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Municipal bond yields show investors willing to pay premium for debt that addresses climate change

The big idea

Municipal bond investors are increasingly confident that as climate change accelerates, cities will be forced to prioritize projects that seek to mitigate the consequences, according to a newly published analysis of bond yields I conducted.

The findings suggest investors believe such climate-related investments are safer – and more likely to be repaid – than other types of long-term city projects that may have less of a chance of happening because of limited funds. This can be seen in the higher prices – and lower rates of return – investors are willing to pay for longer-term municipal bonds certified by the Climate Bonds Initiative compared with similar debt that doesn’t carry that certification.

Why it matters

Cities and other governments have for years been fiercely debating what if anything to do about climate change. My research shows that there’s a reward, in terms of relatively low financing costs, to pursue long-term climate action now. It suggests investors have already acknowledged the consequences of human-induced climate change are real and have created a financial incentive for those cities that are trying to adapt. And this could help fuel a faster transition to a low-carbon world.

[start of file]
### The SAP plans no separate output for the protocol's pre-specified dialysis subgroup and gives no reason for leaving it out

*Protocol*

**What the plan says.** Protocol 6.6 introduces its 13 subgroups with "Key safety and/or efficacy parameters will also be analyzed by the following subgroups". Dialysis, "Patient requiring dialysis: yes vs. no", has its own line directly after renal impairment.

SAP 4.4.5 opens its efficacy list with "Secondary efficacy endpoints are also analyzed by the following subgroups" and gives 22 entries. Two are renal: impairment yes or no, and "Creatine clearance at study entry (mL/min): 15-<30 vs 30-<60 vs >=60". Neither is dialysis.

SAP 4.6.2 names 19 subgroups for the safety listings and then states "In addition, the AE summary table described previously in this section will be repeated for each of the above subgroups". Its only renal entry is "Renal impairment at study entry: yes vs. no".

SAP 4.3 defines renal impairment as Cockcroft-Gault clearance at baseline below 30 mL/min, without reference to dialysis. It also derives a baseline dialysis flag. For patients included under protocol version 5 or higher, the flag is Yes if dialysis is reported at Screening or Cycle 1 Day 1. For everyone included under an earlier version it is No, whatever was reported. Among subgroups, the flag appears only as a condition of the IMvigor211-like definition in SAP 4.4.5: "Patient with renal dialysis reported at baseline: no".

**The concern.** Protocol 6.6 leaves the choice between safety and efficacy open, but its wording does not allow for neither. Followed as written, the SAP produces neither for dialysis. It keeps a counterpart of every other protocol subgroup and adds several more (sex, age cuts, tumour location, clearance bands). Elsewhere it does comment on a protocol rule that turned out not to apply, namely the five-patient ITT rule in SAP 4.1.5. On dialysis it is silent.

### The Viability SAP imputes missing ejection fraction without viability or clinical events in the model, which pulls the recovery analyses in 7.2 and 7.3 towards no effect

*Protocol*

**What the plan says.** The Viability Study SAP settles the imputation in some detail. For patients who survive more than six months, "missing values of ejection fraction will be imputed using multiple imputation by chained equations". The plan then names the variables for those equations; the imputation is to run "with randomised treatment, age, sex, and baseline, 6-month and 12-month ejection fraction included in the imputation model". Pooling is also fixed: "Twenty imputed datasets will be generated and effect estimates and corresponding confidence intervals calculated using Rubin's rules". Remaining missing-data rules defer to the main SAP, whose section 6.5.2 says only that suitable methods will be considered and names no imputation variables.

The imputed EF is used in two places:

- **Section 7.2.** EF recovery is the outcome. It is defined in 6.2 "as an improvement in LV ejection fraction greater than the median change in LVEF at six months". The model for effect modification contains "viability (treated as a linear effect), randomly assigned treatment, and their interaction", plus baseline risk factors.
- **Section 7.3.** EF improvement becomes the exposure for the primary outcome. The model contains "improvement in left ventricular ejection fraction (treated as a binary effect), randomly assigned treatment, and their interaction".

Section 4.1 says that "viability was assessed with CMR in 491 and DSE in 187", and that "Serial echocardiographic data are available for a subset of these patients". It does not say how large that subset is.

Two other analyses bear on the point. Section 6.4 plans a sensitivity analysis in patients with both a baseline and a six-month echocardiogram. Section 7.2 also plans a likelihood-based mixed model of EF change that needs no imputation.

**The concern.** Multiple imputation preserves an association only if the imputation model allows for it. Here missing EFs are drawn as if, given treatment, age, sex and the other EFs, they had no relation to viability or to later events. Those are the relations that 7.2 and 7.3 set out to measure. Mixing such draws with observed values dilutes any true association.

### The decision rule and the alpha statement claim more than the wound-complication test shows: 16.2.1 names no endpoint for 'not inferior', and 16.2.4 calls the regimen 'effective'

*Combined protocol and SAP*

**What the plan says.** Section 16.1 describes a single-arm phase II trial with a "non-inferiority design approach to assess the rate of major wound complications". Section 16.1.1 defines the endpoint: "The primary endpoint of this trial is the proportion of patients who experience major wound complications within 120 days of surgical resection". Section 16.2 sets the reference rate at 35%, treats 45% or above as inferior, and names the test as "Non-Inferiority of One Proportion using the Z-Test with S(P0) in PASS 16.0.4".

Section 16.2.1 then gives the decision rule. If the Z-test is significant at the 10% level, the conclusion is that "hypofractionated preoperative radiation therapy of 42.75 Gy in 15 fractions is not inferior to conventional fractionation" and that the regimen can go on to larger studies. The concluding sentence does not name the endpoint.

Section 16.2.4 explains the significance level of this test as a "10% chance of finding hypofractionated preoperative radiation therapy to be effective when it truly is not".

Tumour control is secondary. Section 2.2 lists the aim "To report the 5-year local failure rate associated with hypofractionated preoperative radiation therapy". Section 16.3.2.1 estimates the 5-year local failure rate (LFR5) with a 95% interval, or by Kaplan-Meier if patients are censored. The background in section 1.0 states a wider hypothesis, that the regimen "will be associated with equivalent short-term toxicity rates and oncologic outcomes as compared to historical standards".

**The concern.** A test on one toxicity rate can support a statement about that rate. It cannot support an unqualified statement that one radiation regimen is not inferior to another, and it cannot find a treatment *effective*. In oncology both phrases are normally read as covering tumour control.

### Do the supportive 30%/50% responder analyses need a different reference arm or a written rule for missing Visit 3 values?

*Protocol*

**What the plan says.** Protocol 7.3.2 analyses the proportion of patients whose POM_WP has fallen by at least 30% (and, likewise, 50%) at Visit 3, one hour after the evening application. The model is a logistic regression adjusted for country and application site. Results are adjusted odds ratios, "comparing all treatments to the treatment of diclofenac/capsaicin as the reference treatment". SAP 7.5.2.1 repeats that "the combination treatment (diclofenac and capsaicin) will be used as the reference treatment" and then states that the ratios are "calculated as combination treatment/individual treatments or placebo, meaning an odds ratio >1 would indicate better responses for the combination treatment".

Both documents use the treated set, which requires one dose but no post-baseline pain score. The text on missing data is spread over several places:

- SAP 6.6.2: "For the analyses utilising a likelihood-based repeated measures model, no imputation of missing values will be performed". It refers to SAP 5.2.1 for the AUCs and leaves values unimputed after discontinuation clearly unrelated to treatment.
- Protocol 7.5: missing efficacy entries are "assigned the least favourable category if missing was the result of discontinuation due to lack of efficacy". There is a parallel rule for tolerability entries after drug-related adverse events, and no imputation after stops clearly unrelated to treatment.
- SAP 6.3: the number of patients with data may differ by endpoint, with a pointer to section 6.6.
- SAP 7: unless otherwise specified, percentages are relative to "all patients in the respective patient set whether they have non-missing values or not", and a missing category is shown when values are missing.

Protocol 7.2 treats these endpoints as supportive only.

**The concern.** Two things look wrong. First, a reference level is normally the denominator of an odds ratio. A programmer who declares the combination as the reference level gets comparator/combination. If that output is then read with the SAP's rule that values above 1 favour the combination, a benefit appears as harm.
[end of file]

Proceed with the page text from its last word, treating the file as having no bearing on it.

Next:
What still isn’t known

It’s unclear if this climate project premium holds for other types of debt, such as that issued by companies or federal governments. The market for Climate Bonds Initiative-certified bonds is still quite young, with about US$120 billion issued worldwide since 2014 – just a drop in the bucket for a bond market worth more than $100 trillion.

What other research is being done

Beyond the market that I looked at, there is a much larger market for self-labeled “green” and climate-aligned bonds that are not certified. Researchers are trying to determine if investors are willing to pay a premium – dubbed a “greenium” – when bonds are issued by corporations or governments to fund any environmental or climate-related projects. Currently, the results have been inconclusive, as different studies have reported conflicting results. If a premium on all green and climate-aligned bonds exists, this would supply further evidence of an investor subsidy provided to borrowers who claim to use their proceeds for environmental or climate-related purposes.

Carolin Schellhorn, St. Joseph’s University

Carolin Schellhorn, Assistant Professor of Finance, St. Joseph’s University

This article is republished from The Conversation under a Creative Commons license. Read the original article. https://creativecommons.org/licenses/by-nd/4.0/